The inventor has previously shown (not published) that the most adequate ROM is achieved by assembling both prosthesis components in a manner so as to give them a forward angle of about 15 degrees relative to the frontal plane of the body, while the cup forms an angle of 45 degrees with the horizontal plane. In medical terminology, forward angling is termed anteversion.
The inventor has also previously shown (not published) that even though the optimum is to have each of the components angled forwards at 15 degrees, the result is nearly as good if the sum of the forward angling of the two components is 30 degrees. Thus a prosthesis joint where the cup is angled forwards at 5 degrees and the prosthesis stem is angled forwards at 25 degrees will result in a ROM for the patient that is nearly as adequate as if both components were angled forward at 15 degrees, the sum of the forward angling being 30 degrees is both cases
Today there are no means available to ensure that the surgeon installs the prosthesis components with this correct mutual relationship. With today's methods therefore, this is done as judged by the eye. This judgement may be sufficient, especially for experienced surgeons who carry out a considerable number of this type of operation each year. It is estimated that 80% of all implantations of artificial hip joints are carried out by surgeons who do less than 20 of these every year. This number is not sufficient to get enough practice. It is therefore desirable to have a method and means that ensure a correct mutual positioning of the main parts of the prosthesis in order to reduce the possibility of errors, and thereby also reduce the risk of luxation with the resulting pain for the patient, and a possible second operation.
The object of the present invention is to provide a method of ensuring the correct mutual positioning upon assembly of the prosthesis components.
According to the inventor, this is achieved by a method of ensuring the desired mutual positioning of the main parts of an artificial hip joint, i.e. a prosthesis stem with a ball head and a cup with a recess for receiving the ball head, where the prosthesis stem or a temporary prosthesis stem is fixed permanently or removably to the femur in the normal manner, and the cup is placed on the pelvis, where a tool for checking the mutual angle between the prosthesis stem and the cup is placed on the prosthesis stem, that the femur in the leg that is undergoing surgery is then oriented in a pre-determined position, and that the cup is placed in its final, desired position by means of the patient's femur with the prosthesis stem and the tool.
If the cup is fixed with cement, it is preferable that the femur be kept in this position until the cement for fixing the cup has set sufficiently.
In addition, it is an object of the present invention to provide means of ensuring that prosthesis components are assembled correctly in relation to each other.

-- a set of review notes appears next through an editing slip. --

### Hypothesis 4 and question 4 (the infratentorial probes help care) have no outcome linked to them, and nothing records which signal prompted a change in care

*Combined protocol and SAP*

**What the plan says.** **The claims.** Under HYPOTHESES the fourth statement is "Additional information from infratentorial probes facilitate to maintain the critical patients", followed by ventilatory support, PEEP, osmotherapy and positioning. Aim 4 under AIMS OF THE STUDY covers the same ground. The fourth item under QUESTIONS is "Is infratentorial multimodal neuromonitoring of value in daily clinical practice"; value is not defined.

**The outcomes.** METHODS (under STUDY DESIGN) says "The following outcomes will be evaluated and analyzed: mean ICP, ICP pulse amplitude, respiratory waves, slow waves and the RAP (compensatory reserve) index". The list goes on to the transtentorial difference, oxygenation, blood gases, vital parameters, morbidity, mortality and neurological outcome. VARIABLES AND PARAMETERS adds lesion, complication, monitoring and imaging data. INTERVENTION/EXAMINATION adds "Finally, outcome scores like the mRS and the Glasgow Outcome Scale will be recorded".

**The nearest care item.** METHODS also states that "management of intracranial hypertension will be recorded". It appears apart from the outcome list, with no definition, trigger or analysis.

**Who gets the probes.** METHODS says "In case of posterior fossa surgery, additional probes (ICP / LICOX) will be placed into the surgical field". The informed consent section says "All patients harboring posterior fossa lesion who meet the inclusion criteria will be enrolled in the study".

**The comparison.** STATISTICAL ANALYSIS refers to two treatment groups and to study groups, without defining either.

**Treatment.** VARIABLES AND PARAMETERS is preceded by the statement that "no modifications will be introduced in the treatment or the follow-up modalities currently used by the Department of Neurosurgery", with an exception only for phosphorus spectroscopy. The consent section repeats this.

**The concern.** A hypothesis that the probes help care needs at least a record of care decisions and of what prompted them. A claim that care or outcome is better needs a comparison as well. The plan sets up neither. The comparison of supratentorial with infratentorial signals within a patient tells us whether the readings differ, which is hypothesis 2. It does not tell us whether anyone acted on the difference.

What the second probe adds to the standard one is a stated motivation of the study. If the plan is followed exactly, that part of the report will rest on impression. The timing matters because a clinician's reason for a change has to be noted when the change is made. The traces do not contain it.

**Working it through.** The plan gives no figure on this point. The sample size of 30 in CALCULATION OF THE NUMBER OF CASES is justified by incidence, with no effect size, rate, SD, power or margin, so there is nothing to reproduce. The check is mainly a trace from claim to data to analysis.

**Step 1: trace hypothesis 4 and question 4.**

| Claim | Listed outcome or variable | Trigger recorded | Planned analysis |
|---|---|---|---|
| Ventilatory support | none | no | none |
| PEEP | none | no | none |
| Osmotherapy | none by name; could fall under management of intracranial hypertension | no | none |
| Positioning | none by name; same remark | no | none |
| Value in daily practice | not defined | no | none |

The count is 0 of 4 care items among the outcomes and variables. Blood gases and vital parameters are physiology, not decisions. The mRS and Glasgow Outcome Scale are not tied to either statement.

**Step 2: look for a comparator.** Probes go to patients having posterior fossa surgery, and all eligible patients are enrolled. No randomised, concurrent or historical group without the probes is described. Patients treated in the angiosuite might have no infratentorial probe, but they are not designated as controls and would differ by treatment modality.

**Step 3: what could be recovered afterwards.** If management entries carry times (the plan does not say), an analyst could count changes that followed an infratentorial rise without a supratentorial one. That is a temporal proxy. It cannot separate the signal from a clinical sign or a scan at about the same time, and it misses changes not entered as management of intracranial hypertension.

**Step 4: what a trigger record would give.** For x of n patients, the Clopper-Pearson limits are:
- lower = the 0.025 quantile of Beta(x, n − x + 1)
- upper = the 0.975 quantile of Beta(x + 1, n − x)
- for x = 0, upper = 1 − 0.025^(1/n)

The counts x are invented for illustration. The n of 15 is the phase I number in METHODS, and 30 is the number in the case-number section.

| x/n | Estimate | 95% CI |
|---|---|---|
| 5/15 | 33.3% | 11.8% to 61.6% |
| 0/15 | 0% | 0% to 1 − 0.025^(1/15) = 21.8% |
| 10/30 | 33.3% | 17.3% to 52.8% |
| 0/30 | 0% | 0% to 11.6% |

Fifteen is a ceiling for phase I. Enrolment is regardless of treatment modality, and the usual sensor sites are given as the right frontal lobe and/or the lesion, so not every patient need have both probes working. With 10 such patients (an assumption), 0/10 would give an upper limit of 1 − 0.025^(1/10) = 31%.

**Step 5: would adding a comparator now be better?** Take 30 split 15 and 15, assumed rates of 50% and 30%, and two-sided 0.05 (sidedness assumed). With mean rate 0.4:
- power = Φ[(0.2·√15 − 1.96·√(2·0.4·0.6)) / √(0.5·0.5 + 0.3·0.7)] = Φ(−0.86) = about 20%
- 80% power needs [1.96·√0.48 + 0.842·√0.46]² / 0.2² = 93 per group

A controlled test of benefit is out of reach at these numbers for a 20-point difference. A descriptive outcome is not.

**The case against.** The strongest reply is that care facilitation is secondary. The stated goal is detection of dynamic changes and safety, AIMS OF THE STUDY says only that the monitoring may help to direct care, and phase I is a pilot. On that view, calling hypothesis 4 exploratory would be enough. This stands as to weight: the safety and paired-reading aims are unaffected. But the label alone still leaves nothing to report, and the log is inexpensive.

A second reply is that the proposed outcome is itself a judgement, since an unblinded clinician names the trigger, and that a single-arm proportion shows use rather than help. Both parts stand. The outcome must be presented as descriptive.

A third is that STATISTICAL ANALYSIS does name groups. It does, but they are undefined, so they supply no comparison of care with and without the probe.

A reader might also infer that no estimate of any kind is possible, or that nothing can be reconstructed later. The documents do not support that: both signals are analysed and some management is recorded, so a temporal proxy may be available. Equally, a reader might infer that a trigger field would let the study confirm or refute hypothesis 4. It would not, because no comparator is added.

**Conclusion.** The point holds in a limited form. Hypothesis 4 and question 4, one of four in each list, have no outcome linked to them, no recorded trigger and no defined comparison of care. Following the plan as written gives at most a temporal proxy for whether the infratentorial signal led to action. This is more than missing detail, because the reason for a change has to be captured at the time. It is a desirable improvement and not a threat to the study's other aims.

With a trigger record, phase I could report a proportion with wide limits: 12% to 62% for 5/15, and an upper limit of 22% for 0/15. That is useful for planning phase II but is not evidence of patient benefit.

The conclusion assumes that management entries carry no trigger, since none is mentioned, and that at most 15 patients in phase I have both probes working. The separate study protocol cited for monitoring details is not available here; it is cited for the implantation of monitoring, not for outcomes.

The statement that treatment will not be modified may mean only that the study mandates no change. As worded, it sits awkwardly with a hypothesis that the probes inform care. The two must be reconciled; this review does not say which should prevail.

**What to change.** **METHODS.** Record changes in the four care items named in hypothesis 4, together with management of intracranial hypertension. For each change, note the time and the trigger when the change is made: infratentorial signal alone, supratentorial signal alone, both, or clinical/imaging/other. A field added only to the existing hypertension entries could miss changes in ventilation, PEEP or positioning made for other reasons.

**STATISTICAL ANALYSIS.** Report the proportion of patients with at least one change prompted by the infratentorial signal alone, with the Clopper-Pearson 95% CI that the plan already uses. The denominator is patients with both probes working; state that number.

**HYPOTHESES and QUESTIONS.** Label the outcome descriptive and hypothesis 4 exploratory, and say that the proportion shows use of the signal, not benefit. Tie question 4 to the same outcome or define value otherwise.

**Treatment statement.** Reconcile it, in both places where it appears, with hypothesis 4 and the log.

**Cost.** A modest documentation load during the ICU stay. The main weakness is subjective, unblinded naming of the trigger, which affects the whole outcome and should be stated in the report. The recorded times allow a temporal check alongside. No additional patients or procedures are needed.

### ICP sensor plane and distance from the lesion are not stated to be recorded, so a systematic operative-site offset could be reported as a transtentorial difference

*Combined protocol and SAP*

This object is achieved by the provision of a tool for use during an operation for implantation of an artificial hip joint for controlling the mutual positioning of the main components in an artificial hip joint, i.e. a prosthesis stem with a neck in the patient's femur, and a cup in the patient's pelvic cavity, where a cutout and/or a bore has been formed in the tool, which cutout or bore is designed for engagement with a part of the prosthesis stem and or the neck of the prosthesis, and the tool also comprises one or more legs or abutment surfaces designed to abut at least a part of that part of the cup that links the exterior of the cup with the recess in the cup.
It is preferred that at least parts of the cutout or the bore are designed for non-rotating engagement with the prosthesis stem in order to prevent rotation of the tool relative to the prosthesis stem.
It is also preferred that the cutout or the bore is designed for rotating engagement with the neck of the prosthesis, and that the tool further comprises a handle by which the tool can be rotated to the desired position.
Furthermore it is preferred that it also comprises a guide head with a cutout or a bore designed to engage the neck of the prosthesis, and where the guide head matches the recess in the cup.
It is also preferred that the legs abutment surfaces that are designed to abut at least a part of that part of the cup that links the exterior of the cup with the recess in the cup, are an integrated part of the guide head.
It is further preferred that the legs or abutment surfaces that are designed to abut at least a part of that part of the cup that links the exterior of the cup with the recess in the cup, are removably mounted on the guide head.